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Creating a team spirit


Government-backed tax schemes can help young companies attract and retain talent


BY WILLIAM PEAKIN


Technology start-ups and com- panies beginning to scale-up in Scotland are increasingly competing with large corporates by offering flexible remunera- tion packages, some including share options. “For these younger, more


entrepreneurial firms, finding talent and securing it can be difficult,” said Andrew Hollo- way, a Tax Director at Johnston Carmichael in Edinburgh. “A lot of these companies don’t


have the clout to pay the salaries that, in the tech space, the larger banks and insurance companies are paying. You see a lot of people taking very good salaries, with benefits and a straight-forward working pattern in a big team,” said Holloway. “But the flipside is that there


have a huge impact, not least significant regulatory overhaul, while increasing digitisation is having a profound influence on everything we do. “Our new division will be


able to ensure businesses across the UK are able to find the best people to help them deal with these issues. We have experience building other teams operat- ing in the same market and are confident this new focus will be of great value.” Be-IT’s expansion comes after the firm’s latest financial results


saw gross profit up by 55% and turnover increase to £11.2m in its fourth full year of trading. It also follows the opening at the begin- ning of the year of the new head- quarters in Glasgow, which forms part of the company’s UK and international expansion plans. “It was a significant landmark


in the journey of our business,” added Biggerstaff. “Te new facil- ity will allow us to cement our position in Scotland and aid our expansion plans into Ireland.” l


www.be-it.co.uk


are some fantastic start-ups and scale-ups in Edinburgh, Glasgow and Aberdeen, indeed throughout Scotland, who are looking to grow quickly, raise external finance, can offer people the reward of being part of the company’s success story and to be able to share in the value it creates.” Te companies are looking at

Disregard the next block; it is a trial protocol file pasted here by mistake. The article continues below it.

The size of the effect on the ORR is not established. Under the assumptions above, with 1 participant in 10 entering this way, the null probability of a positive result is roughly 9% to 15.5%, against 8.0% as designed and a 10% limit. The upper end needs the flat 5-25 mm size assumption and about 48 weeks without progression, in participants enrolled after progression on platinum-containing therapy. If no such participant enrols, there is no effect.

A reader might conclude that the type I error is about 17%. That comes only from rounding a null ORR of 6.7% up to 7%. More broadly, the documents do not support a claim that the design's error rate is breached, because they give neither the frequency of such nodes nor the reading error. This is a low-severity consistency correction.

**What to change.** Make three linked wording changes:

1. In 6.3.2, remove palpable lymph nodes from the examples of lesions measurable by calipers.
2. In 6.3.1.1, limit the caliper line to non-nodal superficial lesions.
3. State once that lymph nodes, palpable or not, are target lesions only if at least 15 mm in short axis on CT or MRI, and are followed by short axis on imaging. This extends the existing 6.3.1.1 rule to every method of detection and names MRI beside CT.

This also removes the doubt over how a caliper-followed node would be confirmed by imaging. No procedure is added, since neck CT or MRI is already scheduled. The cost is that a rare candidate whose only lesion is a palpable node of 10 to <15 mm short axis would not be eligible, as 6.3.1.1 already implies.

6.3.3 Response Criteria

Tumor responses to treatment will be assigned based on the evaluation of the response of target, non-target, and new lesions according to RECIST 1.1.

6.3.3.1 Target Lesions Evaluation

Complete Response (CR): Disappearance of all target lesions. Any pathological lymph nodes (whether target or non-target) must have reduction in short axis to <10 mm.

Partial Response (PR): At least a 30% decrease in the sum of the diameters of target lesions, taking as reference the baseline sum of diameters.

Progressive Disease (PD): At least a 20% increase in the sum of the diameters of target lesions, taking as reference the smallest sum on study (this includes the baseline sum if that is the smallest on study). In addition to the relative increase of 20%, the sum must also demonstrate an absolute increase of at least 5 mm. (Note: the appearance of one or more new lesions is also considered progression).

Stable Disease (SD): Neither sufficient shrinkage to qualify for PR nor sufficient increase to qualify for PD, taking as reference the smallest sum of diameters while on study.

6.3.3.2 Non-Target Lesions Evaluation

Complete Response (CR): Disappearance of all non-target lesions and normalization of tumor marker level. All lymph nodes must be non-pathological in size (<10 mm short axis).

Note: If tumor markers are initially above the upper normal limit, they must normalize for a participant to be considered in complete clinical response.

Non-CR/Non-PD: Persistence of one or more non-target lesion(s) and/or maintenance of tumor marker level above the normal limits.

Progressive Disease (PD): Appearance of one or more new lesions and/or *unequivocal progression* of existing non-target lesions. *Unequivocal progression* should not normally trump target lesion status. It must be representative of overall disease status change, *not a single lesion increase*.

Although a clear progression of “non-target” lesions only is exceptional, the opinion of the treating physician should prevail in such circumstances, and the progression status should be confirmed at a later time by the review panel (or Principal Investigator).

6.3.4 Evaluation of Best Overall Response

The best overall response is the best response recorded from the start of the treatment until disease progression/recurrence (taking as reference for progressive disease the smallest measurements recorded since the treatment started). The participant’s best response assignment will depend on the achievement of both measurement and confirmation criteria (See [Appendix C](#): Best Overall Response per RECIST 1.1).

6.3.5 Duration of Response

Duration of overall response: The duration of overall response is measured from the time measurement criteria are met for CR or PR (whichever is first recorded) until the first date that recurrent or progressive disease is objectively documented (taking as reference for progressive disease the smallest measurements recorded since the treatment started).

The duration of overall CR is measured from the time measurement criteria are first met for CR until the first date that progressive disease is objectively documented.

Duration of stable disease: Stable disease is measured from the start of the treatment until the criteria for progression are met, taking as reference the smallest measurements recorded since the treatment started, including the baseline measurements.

‘cash runway’, and the most ef- fective ways to grow their teams while maximising value from investment. Holloway is Head of Entre-


preneurial Taxes at Johnston Carmichael. His team’s work encompasses a number of different tax reliefs that are available to individual investors as well as share option schemes that can be implemented by


companies to incentivise, moti- vate and retain staff. Te UK Government-backed


Seed Enterprise Investment Scheme (‘SEIS’) and Enterprise Investment Scheme (‘EIS’) both help smaller, unquoted business- es obtain the funding they need to invest in their infrastructure, whilst also providing generous tax relief for individual investors. “Structuring appropriately and


being aware of potential pitfalls in relation to SEIS and EIS are really important in allowing businesses to get the capital they need to grow their businesses,” said Holloway, “it’s risk reduced capital for investors, given im- mediate tax repayments on offer, and the cash received can have fantastic benefits for the recipi- ent companies.” In addition, share option


schemes can be used within owner managed businesses to provide employees and manage- ment with equity incentives. Holloway is experienced in


helping clients establish Enter- prise Management Incentives (EMI) share option schemes which allow employees to acquire shares at a fixed price, with the employee accruing benefit through future growth in company value. EMI schemes are often utilised by business owners to retain and incentivise key staff. “Te team is integral to the


success of any business and these schemes go a step further in creating a mutual understanding that everyone is working towards the same goal,” said Holloway. l


www.jcca.co.uk / https://bit. ly/2QifrpC


FUTURESCOT | WINTER 2018 | 29


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